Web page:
So, considering (2.31) and (2.32), the Hamiltonian 𝐻4 is found to be𝐻4=𝜇22𝑋24𝜔𝑒Θ42𝑋4+𝐵4,2010𝑋4,𝑌4,𝐶1+𝐵4,4020𝑋4,𝑌4,𝐶1+𝐵4,2201𝑋4,𝑌4,𝐶1𝑥cos4+𝑦42𝜆22+𝐵4,2211𝑋4,𝑌4,𝐶1𝑥cos4𝑦42𝜆22+𝐵4,2221𝑋4,𝑌4,𝐶1𝑥cos43𝑦42𝜆22+𝐵4,4211𝑋4,𝑌4,𝐶1𝑥cos4+𝑦42𝜆42+𝜋+𝐵4,4221𝑋4,𝑌4,𝐶1𝑥cos4𝑦42𝜆42+𝜋+𝐵4,4231𝑋4,𝑌4,𝐶1𝑥cos43𝑦42𝜆42,+𝜋(2.33) with 𝜔𝑒Θ4 constant and 𝐵4,2010=𝜇4𝑋64𝑎𝑒2𝐽2034𝐶1+2𝑋42𝑋4+𝑌42+1431+2𝑌422𝑋4𝑌4𝑋42,(2.34)𝐵4,4020=𝜇6𝑋410𝑎𝑒4𝐽40105𝐶6411+2𝑋42𝑋4+𝑌42232+158𝐶1+2𝑋42𝑋4+𝑌42×1+5𝑌422𝑋4𝑌4𝑋42,(2.35)𝐵4,2201=218𝑋74𝜇4𝑎𝑒2𝐽22𝐶1+1+2𝑋4𝑋4+𝑌42𝑌422𝑋4𝑌4,(2.36)𝐵4,2211=32𝑋74𝜇4𝑎𝑒2𝐽223232𝐶1+2𝑋42𝑋4+𝑌42𝑌422𝑋4𝑌4,(2.37)𝐵4,22213=8𝑋74𝜇4𝑎𝑒2𝐽22𝐶11+2𝑋4𝑋4+𝑌42𝑌422𝑋4𝑌4,(2.38)𝐵4,4211=92𝑋411𝜇6𝑎𝑒4𝐽4235𝐶2711+2𝑋42𝑋4+𝑌42𝐶1+2𝑋4×𝐶1+1+2𝑋4𝑋4+𝑌4𝑋4+𝑌41158𝐶1+1+2𝑋4𝑋4+𝑌42𝑌422𝑋4𝑌4(2.39)𝐵4,4221=52𝑋411𝜇6𝑎𝑒4𝐽42105𝐶1611+2𝑋42𝑋4+𝑌42𝐶131+2𝑋42𝑋4+𝑌42+154154𝐶1+2𝑋42𝑋4+𝑌42𝑌422𝑋4𝑌4,(2.40)𝐵4,4231=𝜇6𝑋410𝑎𝑒4𝐽4235𝐶2711+2𝑋42𝑋4+𝑌42𝐶1+2𝑋4×𝐶11+2𝑋4𝑋4+𝑌4𝑋4+𝑌41158𝐶11+2𝑋4𝑋4+𝑌42×12𝑌422𝑋4𝑌4𝑋4+3316𝑌422𝑋4𝑌4𝑋42.(2.41)

Since the term 𝜔𝑒Θ4 is constant, it plays no role in the equations of motion, and a new Hamiltonian can be introduced,𝐻4=𝐻4+𝜔𝑒Θ4.(2.42)

The dynamical system described by 𝐻4 is given by𝑑𝑋4,𝑌4=𝜕𝐻𝑑𝑡4𝜕𝑥4,𝑦4,𝑑𝑥4,𝑦4𝜕𝐻𝑑𝑡=4𝜕𝑋4,𝑌4.(2.43)

The zonal harmonics used in (2.34) and (2.35) and the tesseral harmonics used in (2.36) to (2.41) are shown in Table 2.

tab2
Table 2: The zonal and tesseral harmonics.

The constant of integration 𝐶1 in (2.34) to (2.41) is given, in terms of the initial values of the orbital elements, 𝑎𝑜, 𝑒𝑜, and 𝐼𝑜, by𝐶1=𝜇𝑎𝑜1𝑒2𝑜𝐼cos𝑜2,(2.44) or, in terms of the variables 𝑋4 and 𝑌4,𝐶1=𝑋4𝐼cos𝑜2+𝑌4𝐼cos𝑜.(2.45)

In Section 4, some results of the numerical integration of (2.43) are shown.

3. Lyapunov Exponents

The estimation of the chaoticity of orbits is very important in the studies of dynamical systems, and possible irregular motions can be analyzed by Lyapunov exponents [23].

In this work, “Gram-Schmidt’s method,” described in [2326], will be applied to compute the Lyapunov exponents. A brief description of this method is presented in what follows.

The dynamical system described by (2.43) can be rewritten as 𝑑𝑋4𝑑𝑡=𝑃1𝑋4,𝑌4,𝑥4,𝑦4;𝐶1,𝑑𝑌4𝑑𝑡=𝑃2𝑋4,𝑌4,𝑥4,𝑦4;𝐶1,𝑑𝑥4𝑑𝑡=𝑃3𝑋4,𝑌4,𝑥4,𝑦4;𝐶1,𝑑𝑦4𝑑𝑡=𝑃4𝑋4,𝑌4,𝑥4,𝑦4;𝐶1.(3.1)

Introducing𝑋𝑧=4𝑌4𝑥4𝑦4,𝑃𝑍=1𝑃2𝑃3𝑃4.(3.2)

Equations (3.2) can be put in the form𝑑𝑧𝑑𝑡=𝑍(𝑧).(3.3) The variational equations, associated to the system of differential equations (3.3), are given by𝑑𝜁𝑑𝑡=𝐽𝜁,(3.4) where 𝐽=(𝜕𝑍/𝜕𝑧) is the Jacobian.

The total number of differential equations used in this method is 𝑛(𝑛+1), 𝑛 represents the number of the motion equations describing the problem, in this case four. In this way, there are twenty differential equations, four are motion equations of the problem and sixteen are variational equations described by  (3.4)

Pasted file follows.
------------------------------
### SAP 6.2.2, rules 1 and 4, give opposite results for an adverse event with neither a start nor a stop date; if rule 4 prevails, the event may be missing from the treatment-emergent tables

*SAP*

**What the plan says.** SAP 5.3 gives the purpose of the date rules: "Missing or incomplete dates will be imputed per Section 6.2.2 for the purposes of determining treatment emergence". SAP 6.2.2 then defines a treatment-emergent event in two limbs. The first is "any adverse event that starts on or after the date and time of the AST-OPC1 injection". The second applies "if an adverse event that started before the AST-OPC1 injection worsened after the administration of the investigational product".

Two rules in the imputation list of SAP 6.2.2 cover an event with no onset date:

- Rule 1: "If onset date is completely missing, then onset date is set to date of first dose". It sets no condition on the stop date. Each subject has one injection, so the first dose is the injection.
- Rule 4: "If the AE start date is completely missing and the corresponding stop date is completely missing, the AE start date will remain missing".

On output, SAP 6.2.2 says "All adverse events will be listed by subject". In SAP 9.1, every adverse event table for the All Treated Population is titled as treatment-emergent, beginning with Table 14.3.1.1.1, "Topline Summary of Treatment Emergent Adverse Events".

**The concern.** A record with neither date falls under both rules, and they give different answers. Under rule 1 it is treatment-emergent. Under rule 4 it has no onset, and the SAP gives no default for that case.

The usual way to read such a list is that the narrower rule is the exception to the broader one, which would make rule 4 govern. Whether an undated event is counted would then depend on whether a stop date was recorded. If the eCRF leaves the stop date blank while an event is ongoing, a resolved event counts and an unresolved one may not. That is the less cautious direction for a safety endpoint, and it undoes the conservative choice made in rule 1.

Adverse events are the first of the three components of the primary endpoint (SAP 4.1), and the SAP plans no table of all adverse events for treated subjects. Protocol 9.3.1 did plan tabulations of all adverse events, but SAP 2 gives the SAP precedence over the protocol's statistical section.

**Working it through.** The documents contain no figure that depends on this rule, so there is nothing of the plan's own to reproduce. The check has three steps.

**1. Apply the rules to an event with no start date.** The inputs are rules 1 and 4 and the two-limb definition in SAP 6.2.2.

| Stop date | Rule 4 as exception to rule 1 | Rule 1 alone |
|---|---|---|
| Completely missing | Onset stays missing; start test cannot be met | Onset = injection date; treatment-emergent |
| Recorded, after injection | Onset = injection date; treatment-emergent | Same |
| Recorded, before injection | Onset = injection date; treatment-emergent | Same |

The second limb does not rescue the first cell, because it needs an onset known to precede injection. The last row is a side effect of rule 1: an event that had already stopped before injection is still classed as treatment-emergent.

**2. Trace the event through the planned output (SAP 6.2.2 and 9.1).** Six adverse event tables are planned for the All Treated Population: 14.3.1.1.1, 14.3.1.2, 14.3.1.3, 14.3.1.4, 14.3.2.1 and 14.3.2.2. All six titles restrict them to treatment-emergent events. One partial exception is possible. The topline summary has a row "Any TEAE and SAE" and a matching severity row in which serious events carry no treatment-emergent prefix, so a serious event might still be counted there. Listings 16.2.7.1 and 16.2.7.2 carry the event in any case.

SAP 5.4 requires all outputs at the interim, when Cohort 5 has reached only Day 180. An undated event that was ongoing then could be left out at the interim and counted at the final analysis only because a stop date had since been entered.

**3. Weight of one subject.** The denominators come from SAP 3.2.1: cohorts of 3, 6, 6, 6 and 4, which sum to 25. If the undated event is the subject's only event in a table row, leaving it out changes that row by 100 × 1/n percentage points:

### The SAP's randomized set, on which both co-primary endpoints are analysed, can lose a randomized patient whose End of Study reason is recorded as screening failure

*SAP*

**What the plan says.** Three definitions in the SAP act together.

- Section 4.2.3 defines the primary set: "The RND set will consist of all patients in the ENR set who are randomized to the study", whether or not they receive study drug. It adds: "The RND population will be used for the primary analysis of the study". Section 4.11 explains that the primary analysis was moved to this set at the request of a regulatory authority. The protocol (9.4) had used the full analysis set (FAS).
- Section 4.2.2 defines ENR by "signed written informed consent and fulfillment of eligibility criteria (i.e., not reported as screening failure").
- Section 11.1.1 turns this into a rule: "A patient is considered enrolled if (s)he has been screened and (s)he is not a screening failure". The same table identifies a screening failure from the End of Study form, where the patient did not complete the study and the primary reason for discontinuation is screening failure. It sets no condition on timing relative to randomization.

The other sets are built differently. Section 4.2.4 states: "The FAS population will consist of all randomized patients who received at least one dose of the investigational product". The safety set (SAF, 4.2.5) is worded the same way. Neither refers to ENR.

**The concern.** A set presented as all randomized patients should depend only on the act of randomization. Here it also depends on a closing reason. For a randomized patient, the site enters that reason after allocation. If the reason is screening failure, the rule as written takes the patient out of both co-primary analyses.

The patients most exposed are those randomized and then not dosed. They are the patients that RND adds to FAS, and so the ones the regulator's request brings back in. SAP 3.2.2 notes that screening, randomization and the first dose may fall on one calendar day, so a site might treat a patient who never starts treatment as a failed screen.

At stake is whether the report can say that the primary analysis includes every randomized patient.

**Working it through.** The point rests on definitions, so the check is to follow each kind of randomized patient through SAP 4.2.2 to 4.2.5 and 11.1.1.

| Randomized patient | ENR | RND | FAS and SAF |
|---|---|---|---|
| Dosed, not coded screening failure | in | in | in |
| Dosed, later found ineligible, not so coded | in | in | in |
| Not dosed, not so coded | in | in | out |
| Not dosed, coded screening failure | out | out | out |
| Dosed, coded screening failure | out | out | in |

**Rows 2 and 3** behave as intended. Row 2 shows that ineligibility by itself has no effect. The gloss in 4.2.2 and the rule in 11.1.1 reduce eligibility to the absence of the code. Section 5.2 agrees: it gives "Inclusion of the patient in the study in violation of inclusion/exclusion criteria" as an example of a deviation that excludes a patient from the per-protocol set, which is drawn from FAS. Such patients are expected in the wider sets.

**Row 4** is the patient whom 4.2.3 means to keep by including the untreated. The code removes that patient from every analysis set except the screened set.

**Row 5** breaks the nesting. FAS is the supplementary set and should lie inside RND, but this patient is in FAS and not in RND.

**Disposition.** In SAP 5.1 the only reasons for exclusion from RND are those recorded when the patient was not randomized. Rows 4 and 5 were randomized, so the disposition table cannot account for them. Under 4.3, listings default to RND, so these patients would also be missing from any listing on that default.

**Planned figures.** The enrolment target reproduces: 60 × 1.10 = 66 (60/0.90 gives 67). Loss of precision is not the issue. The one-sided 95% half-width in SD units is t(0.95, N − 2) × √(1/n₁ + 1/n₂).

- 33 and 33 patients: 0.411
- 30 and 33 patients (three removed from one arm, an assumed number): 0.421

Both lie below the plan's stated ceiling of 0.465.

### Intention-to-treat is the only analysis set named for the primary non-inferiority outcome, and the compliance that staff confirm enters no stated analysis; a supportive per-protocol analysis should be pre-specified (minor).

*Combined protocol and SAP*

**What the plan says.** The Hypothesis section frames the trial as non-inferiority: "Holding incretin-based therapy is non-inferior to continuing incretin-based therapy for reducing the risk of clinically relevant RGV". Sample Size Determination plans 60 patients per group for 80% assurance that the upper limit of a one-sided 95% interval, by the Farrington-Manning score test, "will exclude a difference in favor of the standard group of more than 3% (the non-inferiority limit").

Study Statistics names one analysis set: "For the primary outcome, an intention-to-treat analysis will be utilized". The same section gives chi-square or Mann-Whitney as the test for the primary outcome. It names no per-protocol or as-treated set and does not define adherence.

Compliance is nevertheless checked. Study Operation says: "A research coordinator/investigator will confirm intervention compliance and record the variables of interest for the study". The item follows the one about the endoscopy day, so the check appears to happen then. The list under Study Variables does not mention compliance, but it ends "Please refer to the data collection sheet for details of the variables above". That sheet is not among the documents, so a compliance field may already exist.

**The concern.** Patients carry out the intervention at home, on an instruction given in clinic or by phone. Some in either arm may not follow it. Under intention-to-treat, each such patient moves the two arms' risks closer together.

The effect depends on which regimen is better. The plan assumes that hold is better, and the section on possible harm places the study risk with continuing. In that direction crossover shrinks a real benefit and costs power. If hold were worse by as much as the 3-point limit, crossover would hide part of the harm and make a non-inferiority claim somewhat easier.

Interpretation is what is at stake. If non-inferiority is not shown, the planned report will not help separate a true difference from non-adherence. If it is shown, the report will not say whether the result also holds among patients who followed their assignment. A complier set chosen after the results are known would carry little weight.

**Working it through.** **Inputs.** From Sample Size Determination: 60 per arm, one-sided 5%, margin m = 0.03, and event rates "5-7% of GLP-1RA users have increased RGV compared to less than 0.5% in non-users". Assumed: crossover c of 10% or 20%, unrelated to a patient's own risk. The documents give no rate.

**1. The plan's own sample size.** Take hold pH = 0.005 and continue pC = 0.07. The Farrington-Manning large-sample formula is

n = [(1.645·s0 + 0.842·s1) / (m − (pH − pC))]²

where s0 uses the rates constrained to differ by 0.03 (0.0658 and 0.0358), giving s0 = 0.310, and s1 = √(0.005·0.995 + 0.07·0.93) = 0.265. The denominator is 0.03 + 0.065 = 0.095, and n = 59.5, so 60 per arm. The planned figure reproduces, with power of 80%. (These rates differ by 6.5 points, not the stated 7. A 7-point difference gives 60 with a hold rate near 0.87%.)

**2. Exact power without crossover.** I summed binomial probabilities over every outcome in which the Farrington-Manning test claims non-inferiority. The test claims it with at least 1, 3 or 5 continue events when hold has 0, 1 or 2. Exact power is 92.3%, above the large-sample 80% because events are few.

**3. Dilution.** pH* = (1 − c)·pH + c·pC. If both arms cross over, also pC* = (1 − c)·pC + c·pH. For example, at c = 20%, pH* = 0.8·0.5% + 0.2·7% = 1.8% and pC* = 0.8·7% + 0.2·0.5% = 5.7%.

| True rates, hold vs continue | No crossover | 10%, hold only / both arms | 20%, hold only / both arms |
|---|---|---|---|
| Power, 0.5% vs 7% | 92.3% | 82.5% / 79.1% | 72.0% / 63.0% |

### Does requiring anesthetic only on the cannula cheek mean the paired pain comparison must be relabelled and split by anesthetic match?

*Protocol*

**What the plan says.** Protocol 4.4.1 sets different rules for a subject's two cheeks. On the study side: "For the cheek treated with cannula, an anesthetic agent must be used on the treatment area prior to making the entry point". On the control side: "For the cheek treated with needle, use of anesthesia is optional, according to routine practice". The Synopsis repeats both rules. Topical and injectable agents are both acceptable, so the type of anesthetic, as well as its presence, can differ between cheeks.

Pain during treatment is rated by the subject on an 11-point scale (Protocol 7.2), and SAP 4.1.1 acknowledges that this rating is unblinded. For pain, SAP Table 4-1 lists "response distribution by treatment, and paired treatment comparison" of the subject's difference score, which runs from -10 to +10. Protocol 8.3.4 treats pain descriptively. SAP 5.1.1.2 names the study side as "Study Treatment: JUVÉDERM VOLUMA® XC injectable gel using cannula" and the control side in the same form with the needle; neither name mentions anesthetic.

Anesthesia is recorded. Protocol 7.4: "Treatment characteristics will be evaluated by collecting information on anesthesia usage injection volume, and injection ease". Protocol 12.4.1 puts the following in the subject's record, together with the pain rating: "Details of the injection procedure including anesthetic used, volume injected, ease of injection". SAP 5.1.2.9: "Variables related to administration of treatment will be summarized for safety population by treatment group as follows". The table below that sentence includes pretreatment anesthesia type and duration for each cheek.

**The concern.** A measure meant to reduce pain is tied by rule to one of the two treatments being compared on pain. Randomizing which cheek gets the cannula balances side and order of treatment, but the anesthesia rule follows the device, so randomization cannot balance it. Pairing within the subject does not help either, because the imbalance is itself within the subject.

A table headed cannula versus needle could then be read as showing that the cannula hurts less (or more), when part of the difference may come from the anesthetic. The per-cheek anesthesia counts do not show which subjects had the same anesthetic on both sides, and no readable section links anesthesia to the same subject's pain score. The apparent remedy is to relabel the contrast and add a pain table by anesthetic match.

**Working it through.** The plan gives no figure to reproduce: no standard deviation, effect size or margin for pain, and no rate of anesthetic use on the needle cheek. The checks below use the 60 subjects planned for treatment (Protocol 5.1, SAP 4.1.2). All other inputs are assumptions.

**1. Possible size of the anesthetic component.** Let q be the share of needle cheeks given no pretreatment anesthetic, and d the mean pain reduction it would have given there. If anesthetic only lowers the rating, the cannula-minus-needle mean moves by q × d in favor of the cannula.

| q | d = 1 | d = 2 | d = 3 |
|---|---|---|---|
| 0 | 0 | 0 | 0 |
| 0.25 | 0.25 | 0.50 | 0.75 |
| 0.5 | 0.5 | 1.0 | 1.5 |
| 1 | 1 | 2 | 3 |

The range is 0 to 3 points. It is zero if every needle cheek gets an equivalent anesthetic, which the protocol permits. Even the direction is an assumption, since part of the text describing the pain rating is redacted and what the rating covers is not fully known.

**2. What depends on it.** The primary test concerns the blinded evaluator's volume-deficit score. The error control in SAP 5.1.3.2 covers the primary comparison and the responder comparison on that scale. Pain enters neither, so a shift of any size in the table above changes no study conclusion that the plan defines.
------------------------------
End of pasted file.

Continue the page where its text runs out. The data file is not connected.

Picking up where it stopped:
The dynamical system represented by (3.3) and (3.4) is numerically integrated and the neighboring trajectories are studied using the Gram-Schmidt orthonormalization to calculate the Lyapunov exponents.

The method of the Gram-Schmidt orthonormalization can be seen in [25, 26] with more details. A simplified denomination of the method is described as follows.

Considering the solutions to (3.4) as 𝐮𝜅(𝑡), the integration in the time 𝜏 begins from initial conditions 𝐮𝜅(𝑡0)=𝐞𝜅(𝑡0), an orthonormal basis.

At the end of the time interval, the volumes of the 𝜅-dimensional (𝜅=1,2,,𝑁) produced by the vectors 𝐮𝜅 are calculated by𝑉𝜅=𝜅𝑗=1𝐮𝑗,(𝑡)(3.5) where is the outer product and is a norm.

In this way, the vectors 𝐮𝜅 are orthonormalized by Gram-Schmidt method. In other words, new orthonormal vectors 𝐞𝜅(𝑡0+𝜏) are calculated, in general, according to𝐞𝜅=𝐮𝜅𝜅1𝑗=1𝐮𝜅𝐞𝑗𝐞𝑗𝐮𝜅𝜅1𝑗=1𝐮𝜅𝐞𝑗𝐞𝑗.(3.6)

The Gram-Schmidt method makes invariant the 𝜅-dimensional subspace produced by the vectors 𝐮1,𝐮2,𝐮3,,𝐮𝜅 in constructing the new 𝜅-dimensional subspace spanned by the vectors 𝐞1,𝐞2,𝐞3,,𝐞𝜅.

With new vector 𝐮𝜅(𝑡0+𝜏)=𝐞𝜅(𝑡0+𝜏), the integration is reinitialized and carried forward to 𝑡=𝑡0+2𝜏. The whole cycle is repeated over a long-time interval. The theorems guarantee that the 𝜅-dimensional Lyapunov exponents are calculated by [25, 26]:𝜆(𝜅)=lim𝑛1𝑛𝜏𝑛𝑗=1𝑉ln𝜅𝑡0+𝑗𝜏𝑉ln𝜅𝑡0.+(𝑗1)𝜏(3.7)

The theory states that if the Lyapunov exponent tends to a positive value, the orbit is chaotic.

In the next section are shown some results about the Lyapunov exponents.

4. Results

Figures 1, 2, 3, and 4 show the time behavior of the semimajor axis, 𝑥4 angle, argument of perigee and of the eccentricity, according to the numerical integration of the motion equations, (2.43), considering three different resonant angles together: 𝜙2201, 𝜙2211, and 𝜙2221 associated to 𝐽22, and three angles, 𝜙4211, 𝜙4221, and 𝜙4231 associated to 𝐽42, with the same frequency of the resonant angles related to the 𝐽22, but with different phase. The initial conditions corresponding to variables 𝑋4 and 𝑌4 are defined for 𝑒𝑜=0.001, 𝐼𝑜=55, and 𝑎𝑜 given in Table 3. The initial conditions of the variables 𝑥4 and 𝑦4 are 0° and 0°, respectively. Table 3 shows the values of 𝐶1 corresponding to the given initial conditions.

tab3
Table 3: Values of the constant of integration 𝐶1 for 𝑒=0.001, 𝐼=55 and different values for semimajor axis.
405870.fig.001
Figure 1: Time behavior of the semimajor axis for different values of 𝐶1 given in Table 3.
405870.fig.002
Figure 2: Time behavior of 𝑥4 angle for different values of 𝐶1 given in Table 3.
405870.fig.003
Figure 3: Time behavior of the argument of pericentre for different values of 𝐶1 given in Table 3.
405870.fig.004
Figure 4: Time behavior of the eccentricity for different values of 𝐶1 given in Table 3.

Figures 5, 6, 7, and 8 show the time behavior of the semimajor axis, 𝑥4 angle, argument of perigee and of the eccentricity for two different cases. The first case considers the critical angles 𝜙2201, 𝜙2211, and 𝜙2221, associated to the tesseral harmonic 𝐽22, and the second case considers the critical angles associated to the tesseral harmonics 𝐽22 and 𝐽42. The angles associated to the 𝐽42, 𝜙4211, 𝜙4221, and 𝜙4231, have the same frequency of the critical angles associated to the 𝐽22 with a different phase. The initial conditions corresponding to variables 𝑋4 and 𝑌4 are defined for 𝑒𝑜=0.05, 𝐼𝑜=10, and 𝑎𝑜 given in Table 4. The initial conditions of the variables 𝑥4 and 𝑦4 are 0° and 60, respectively. Table 4 shows the values of 𝐶1 corresponding to the given initial conditions.